From Tik Tok Realness to Clever Quips, Queen Elizabeth Has Charmed Her Way Into a Viral Moment

Queen Elizabeth

Queen Elizabeth, seen here visiting the set of the long-running television series 'Coronation Street' in Manchester, is having a bit of a viral moment with TikTok users recently catching on to her quick wit and charm. Photo: Scott Heppell/AFP/Getty Images

Her Majesty Queen Elizabeth has been killing it on social media lately. In back-to-back viral moments, Tik Tok and Twitter users have been celebrating her funny side this summer while she holidays at Sandringham.

Indeed, since she emerged from the brief, traditional period of mourning following the death of her husband, Prince Philip, in late April, the Queen has been back in the saddle, and in notable good humour. She joshed around with the G7 leaders in Cornwall, making the crack, “Are we supposed to look like we’re having fun?”

Later the same day she had another viral moment while cutting a cake with a sword. All in all, you could say the Queen has her groove back.

Her new Tik Tok moment is a gem unearthed from a 1985 portrait session with painter Rolf Harris. She jokes about “getting old before her eyes.” He asks if this bothers her. She zips back with an uncharacteristically casual “Nah.” This, of course, is a perfect moment for the GIF treatment, which jumped off Tik Tok and into the broader media, because she sounds, in the words of one of loyal subject @arksteriff, “like every bloke in the UK. Can’t get over the Queen saying nah.”

The week before, the Queen was trending on Twitter with a clip plucked from the 1992 documentary Elizabeth R. In it, Queen Elizabeth (along then-still-married Charles and Diana) mingles with another lot of G7 leaders at a Buckingham Palace reception. She is seen beaming and giggling and speaking rather posh, confident French. She makes a dry retort, telling former prime minister Ted Heath he was now “expendable.” She later speaks about an unnamed man, asking, in an unintentional echo of a Seinfeld moment, “I mean, I wonder if he is master of his own situation?” Commenters marvelled at how witty and deft the Queen was, though a few pointed out how unfortunate that men of that era insisted on talking over her at times. How could anyone be so rude, really?

That these are archival clips taking off again in a new format shows the public is following the Queen’s lead here. The same as we needed to see her steady hand and hear her voice when she addressed Britain and the world during the darkest early hours of the coronavirus crisis in the spring of 2020, so too do we now need to see her jolly again.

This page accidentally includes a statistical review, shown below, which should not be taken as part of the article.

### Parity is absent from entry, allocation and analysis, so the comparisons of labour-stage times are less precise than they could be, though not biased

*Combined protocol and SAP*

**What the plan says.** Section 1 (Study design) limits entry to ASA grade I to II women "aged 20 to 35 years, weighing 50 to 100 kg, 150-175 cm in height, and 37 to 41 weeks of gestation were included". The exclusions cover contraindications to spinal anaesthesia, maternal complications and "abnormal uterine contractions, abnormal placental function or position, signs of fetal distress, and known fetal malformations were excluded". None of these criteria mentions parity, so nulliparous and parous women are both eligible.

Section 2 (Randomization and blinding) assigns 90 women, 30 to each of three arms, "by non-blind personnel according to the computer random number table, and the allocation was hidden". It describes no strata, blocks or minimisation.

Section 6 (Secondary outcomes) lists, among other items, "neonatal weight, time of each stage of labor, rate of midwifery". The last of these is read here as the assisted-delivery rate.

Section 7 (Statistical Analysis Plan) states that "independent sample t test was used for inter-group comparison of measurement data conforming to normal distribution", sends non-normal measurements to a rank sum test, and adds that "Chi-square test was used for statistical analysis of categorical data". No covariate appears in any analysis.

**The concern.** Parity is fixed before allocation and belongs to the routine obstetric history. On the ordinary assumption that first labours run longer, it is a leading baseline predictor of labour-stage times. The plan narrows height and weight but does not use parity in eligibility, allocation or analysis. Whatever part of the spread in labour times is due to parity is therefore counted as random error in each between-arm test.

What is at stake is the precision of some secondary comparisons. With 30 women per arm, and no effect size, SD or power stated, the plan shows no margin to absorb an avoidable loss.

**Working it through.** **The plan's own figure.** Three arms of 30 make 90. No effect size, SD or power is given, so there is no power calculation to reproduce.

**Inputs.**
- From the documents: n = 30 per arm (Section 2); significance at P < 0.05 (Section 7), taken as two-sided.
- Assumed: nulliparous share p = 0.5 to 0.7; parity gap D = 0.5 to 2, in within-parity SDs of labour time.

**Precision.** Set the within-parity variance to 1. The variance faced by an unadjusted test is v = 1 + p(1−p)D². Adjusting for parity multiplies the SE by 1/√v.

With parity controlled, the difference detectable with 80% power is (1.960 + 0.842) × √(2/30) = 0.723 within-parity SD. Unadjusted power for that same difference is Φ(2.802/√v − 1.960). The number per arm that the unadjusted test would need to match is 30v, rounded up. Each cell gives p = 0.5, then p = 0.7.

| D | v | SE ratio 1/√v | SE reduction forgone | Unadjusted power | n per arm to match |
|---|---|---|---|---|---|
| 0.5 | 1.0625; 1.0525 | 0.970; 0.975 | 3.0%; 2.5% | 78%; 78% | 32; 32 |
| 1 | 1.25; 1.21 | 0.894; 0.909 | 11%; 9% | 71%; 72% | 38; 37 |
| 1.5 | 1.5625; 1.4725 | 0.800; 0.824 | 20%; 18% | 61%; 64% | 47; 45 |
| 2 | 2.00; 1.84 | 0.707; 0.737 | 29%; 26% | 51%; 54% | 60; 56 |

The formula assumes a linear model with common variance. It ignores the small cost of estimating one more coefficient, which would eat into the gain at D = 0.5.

It reminds us of how the Queen’s sense of humour has cut through the rigidity of even the most formal of interactions. There was the scripted moment she pulled off beautifully in 2012 when she filmed the famous scene with Daniel Craig as James Bond — as she matter-of-factly accompanied the super spy through Buckingham Palace with corgis swarming underfoot. Through the magic of movies they were seen to jump into the Olympic opening ceremonies via parachute as she walked out onto the stage to rapturous applause.

Among other notable funny bone moments — there are many lists of these on the internet, by the way, which shows you how much people love to see the stoic Queen break the fourth wall — there was that time she declined to sit on the Iron Throne whilst touring the Game of Thrones set in Northern Ireland circa 2014 during filming of the HBO megahit. (She had good instincts there to laugh it off — she must have known had she taken that photo op it would have broken the internet.) And we’d be remiss if we didn’t mention the time in 2016 when the Queen participated in a social media tussle between President Barack Obama and first lady Michelle Obama after they posted a video  challenging Prince Harry to the Invictus Games. Kensington Palace responded with their own video tweet featuring Prince Harry and the Queen herself. The rebuttal shows the Royals watching the Obama video, to which the Queen responds, with a dismissive chuckle, “Oh really, please.”


Another classic snap was in 2006 when she did the traditional Sovereign’s Parade at the “passing out” or graduation ceremony at Sandhurst military academy. One of the grads that year was her grandson Harry. We don’t know what she said to him as she passed by his place in the lineup of saluting soldiers, but it caused him to break into a grin. Indeed, it is in photos with her family that we most often see the Queen’s face light up.

Queen Elizabeth
Queen Elizabeth II squeezes a smile out of her grandson Prince Harry as he stands in line next to his fellow officer cadets during the Sovereign’s Parade at the Royal Military Academy in Sandhurst. Photo: Dylan Martinez/AFP via Getty Images


The Queen is modernizing the monarchy, and has followed the younger generations of her family online, embracing technology especially during the pandemic. The new outreach allowed for the youth of Great Britain to be a part of her upcoming Platinum Jubilee in 2022. It was announced this week that 19 year-old graphic design student Edward Roberts’ design of an emblem for the festivities — set to take place next June 2 to 5 — was chosen the winner of a competition, held in conjunction with the Victoria and Albert Museum.

After all, the Queen must know that connecting with younger subjects at home and all around her beloved Commonwealth is the key to maintaining the status and health of the monarchy. A few GIFs of her being funny — and touchingly, relatably, human — will go a long way towards accomplishing her goal. It is reassuring for all of us that it feels like she has come out of a major life crisis —the death of a spouse, especially one from such a long and happy marriage —with her wit and enthusiasm intact.


Netflix Reveals Image of Imelda Staunton, 65, as Queen Elizabeth II on “The Crown” As the Actress Prepares to Play a More Modern Monarch